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Montgomery County paramedics roll out new response system to limit overcrowding ERs

Paramedics said they won't use lights and sirens for patients with certain non-life threatening injuries.

MONTGOMERY COUNTY, Md. — Not every call warrants lights on and sirens blaring, according to Montgomery County paramedics. That's why they're rolling out a new "cold response" system to handle certain non-life threatening injuries.

"Cold response" means EMS will transport clients without lights or sirens, so that drivers don't have to try to pull over to let the ambulance pass.

"We want to protect the public," Lieutenant Paramedic Shantell Brown said. "We want to protect our personnel. We don’t necessarily want to be going down the road with lights and sirens when it very well may not be warranted."

Brown said these less critical patients can now choose to go to an urgent care center or clinic instead of a crowded, often more expensive, emergency room.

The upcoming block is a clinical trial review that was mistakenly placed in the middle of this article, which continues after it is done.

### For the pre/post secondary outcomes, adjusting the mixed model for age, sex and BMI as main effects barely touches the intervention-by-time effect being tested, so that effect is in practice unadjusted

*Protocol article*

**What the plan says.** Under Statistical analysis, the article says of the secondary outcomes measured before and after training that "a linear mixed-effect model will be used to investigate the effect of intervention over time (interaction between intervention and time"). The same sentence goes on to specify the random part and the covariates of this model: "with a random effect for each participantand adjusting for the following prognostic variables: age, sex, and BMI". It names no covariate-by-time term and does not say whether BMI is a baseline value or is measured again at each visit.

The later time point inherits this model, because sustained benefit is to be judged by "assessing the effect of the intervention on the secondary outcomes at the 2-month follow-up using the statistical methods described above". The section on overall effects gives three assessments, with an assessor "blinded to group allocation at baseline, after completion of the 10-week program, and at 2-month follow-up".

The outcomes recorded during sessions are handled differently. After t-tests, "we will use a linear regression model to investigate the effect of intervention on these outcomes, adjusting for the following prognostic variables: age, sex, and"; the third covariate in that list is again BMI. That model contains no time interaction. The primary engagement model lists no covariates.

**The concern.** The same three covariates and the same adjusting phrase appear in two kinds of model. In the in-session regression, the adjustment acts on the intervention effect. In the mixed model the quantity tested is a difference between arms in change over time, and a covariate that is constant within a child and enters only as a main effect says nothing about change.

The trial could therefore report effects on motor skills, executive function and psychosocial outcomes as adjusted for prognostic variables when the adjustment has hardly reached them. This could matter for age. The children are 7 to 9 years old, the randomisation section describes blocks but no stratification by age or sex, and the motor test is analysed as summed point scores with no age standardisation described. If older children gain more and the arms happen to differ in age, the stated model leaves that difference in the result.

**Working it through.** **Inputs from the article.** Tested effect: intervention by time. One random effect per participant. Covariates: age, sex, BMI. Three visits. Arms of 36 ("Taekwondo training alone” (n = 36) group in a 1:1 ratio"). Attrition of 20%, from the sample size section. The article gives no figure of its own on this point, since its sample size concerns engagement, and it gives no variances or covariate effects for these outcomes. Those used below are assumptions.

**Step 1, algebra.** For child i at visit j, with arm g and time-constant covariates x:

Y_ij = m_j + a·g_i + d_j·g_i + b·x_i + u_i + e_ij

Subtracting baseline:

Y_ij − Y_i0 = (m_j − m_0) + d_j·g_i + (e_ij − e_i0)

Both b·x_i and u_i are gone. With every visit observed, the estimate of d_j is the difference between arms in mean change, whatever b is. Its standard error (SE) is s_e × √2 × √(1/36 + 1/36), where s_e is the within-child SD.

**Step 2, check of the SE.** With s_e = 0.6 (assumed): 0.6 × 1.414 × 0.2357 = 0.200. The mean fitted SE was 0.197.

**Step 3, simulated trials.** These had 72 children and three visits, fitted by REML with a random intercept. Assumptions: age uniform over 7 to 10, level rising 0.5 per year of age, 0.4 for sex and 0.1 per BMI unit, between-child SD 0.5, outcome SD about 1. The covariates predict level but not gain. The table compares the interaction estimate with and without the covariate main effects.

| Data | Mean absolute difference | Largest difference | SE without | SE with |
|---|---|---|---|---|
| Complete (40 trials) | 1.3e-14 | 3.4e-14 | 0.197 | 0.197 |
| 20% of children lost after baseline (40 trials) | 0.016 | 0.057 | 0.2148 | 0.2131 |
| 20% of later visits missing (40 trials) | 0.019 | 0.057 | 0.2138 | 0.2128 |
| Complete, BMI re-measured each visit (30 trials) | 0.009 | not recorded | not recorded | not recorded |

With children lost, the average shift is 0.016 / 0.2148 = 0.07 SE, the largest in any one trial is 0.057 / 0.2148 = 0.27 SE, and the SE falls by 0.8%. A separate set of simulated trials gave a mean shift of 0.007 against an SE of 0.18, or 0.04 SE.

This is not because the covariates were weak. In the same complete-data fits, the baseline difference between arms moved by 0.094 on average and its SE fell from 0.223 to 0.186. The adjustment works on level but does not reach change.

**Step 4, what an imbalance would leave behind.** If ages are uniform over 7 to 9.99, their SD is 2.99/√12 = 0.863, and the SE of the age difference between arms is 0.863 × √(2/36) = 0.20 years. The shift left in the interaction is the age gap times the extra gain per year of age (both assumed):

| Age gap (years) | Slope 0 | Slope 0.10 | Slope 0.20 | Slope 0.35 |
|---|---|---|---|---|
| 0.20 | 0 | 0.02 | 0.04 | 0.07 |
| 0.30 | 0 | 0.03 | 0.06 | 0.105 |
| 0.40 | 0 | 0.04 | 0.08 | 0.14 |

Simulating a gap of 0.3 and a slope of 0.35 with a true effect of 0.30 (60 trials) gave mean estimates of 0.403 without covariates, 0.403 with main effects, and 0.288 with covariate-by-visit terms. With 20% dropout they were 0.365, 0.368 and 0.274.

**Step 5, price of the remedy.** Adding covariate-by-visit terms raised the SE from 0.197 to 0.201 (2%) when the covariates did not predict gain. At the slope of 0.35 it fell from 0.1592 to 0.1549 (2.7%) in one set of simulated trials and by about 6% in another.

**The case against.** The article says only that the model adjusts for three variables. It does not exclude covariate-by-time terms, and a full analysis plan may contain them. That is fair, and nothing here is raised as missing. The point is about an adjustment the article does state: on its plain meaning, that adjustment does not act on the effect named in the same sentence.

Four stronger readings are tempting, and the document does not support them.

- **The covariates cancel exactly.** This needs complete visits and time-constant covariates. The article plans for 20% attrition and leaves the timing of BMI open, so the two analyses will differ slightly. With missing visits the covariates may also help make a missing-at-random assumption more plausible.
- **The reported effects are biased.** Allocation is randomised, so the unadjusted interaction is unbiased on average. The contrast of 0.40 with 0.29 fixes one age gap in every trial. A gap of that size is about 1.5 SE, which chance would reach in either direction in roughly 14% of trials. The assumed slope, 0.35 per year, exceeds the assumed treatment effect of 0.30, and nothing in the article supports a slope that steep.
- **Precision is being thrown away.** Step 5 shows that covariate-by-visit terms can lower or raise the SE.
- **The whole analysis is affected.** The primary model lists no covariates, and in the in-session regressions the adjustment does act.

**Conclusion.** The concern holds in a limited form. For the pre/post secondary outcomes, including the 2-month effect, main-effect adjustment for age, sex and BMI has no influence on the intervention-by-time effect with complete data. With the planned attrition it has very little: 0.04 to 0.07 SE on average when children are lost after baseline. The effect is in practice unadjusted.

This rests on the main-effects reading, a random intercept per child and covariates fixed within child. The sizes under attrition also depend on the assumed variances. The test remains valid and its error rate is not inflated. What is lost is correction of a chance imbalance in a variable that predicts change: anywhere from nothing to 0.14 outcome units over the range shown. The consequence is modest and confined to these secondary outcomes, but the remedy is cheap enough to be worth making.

It's part of the county's new Alternative Destination Program (ADP), which is a partnership between hospitals and EMS. If a patient chooses not to opt in to the ADP, EMS said they will be taken to a hospital.

The change comes at a good time, because multiple area hospitals said their ERs have been especially busy the past two months, mostly because of the flu.

Holy Cross Health reports that about 30% of their emergency department patients arrive with flu-like symptoms this time of year.

Anyone can monitor how full emergency departments are online. If a hospital sends out a yellow alert, that means it is requesting not to receive any more urgent care patients, because they are filling up. The county can send out a blue alert, which EMS said signifies that all hospitals in the area are full, so paramedics can override other alerts to bring patients to the closest hospital.

Other alerts include red alerts (when cardiac beds are full), re-routes (when EMS decides a hospital is filling up) and mini-disasters.

Based on messages sent out by the spokesperson for Montgomery County Fire and Rescue, the county has seen multiple such alerts in the past couple of months.

"We have our finger on the pulse," Brown said. "We are constantly monitoring and managing our system for the betterment of getting people to the right place in an appropriate time fashion."

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